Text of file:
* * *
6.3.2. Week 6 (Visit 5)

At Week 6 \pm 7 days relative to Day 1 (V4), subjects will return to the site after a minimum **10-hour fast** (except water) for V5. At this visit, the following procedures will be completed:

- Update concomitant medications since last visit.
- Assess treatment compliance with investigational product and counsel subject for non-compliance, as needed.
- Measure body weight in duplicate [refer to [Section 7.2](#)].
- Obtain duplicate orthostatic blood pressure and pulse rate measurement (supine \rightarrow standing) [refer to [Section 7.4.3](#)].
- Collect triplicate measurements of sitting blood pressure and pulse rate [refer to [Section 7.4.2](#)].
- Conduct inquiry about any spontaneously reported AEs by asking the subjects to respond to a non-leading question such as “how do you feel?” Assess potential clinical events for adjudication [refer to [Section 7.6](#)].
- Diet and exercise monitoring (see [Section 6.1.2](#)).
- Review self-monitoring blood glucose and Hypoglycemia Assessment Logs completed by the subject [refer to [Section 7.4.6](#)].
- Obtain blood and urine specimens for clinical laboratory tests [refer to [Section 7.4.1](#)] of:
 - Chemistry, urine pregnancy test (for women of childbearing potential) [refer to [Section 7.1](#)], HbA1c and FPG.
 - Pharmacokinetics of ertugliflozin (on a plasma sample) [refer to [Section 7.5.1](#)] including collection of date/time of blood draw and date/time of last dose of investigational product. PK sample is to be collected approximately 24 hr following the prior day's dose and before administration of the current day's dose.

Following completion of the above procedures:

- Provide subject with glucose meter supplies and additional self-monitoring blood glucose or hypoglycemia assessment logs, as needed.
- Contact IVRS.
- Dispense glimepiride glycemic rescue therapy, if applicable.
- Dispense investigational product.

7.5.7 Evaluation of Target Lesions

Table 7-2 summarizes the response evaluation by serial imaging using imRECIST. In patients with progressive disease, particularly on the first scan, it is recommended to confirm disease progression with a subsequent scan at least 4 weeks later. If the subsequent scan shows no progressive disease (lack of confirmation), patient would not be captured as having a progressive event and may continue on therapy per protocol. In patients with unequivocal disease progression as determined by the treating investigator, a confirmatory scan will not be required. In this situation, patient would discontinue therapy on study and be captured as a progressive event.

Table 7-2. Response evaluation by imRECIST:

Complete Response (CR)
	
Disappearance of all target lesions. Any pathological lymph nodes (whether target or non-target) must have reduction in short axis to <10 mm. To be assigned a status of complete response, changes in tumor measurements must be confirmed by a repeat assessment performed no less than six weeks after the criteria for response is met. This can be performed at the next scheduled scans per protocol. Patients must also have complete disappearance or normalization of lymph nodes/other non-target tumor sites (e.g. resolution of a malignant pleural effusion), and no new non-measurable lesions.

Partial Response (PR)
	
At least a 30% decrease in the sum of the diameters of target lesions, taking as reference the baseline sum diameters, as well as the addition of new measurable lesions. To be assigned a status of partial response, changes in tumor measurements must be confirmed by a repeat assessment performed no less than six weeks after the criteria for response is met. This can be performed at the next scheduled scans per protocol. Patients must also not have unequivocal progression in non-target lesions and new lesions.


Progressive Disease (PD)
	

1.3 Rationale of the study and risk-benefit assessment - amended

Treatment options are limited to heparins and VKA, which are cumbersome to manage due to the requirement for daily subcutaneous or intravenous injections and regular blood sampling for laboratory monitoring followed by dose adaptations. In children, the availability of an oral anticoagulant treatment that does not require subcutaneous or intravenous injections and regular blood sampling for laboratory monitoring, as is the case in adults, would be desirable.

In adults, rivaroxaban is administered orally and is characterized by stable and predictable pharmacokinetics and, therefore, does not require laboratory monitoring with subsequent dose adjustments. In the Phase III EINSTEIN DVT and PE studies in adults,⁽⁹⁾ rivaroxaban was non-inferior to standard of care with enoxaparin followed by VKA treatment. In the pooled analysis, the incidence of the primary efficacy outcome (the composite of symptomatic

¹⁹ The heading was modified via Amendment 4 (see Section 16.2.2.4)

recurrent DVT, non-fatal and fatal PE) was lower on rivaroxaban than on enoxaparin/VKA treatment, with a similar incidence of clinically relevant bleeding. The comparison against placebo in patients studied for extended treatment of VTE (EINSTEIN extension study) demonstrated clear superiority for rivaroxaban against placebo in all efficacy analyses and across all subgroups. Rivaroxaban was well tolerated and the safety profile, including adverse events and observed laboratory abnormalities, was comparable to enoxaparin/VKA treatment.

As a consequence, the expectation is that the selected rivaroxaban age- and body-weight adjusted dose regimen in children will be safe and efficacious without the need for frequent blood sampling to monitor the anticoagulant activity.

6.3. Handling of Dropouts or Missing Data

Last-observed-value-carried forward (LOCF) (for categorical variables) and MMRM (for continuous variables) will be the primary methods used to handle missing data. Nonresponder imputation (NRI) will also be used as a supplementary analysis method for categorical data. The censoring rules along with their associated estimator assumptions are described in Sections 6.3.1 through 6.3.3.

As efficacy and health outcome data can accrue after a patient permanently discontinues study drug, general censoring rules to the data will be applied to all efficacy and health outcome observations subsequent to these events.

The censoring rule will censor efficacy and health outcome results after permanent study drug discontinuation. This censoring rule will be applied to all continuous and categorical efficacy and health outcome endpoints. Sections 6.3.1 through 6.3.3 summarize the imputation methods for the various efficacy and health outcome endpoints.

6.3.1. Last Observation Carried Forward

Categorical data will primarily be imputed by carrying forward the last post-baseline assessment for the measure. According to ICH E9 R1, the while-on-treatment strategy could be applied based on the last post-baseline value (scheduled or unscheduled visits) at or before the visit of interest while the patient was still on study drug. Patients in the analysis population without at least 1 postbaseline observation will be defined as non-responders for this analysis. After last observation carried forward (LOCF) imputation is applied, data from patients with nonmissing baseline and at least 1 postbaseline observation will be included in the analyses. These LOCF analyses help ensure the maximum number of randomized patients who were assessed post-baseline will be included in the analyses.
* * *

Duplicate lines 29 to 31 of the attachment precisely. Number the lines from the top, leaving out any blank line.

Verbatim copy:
In adults, rivaroxaban is administered orally and is characterized by stable and predictable pharmacokinetics and, therefore, does not require laboratory monitoring with subsequent dose adjustments. In the Phase III EINSTEIN DVT and PE studies in adults,⁽⁹⁾ rivaroxaban was non-inferior to standard of care with enoxaparin followed by VKA treatment. In the pooled analysis, the incidence of the primary efficacy outcome (the composite of symptomatic

¹⁹ The heading was modified via Amendment 4 (see Section 16.2.2.4)

recurrent DVT, non-fatal and fatal PE) was lower on rivaroxaban than on enoxaparin/VKA treatment, with a similar incidence of clinically relevant bleeding. The comparison against placebo in patients studied for extended treatment of VTE (EINSTEIN extension study) demonstrated clear superiority for rivaroxaban against placebo in all efficacy analyses and across all subgroups. Rivaroxaban was well tolerated and the safety profile, including adverse events and observed laboratory abnormalities, was comparable to enoxaparin/VKA treatment.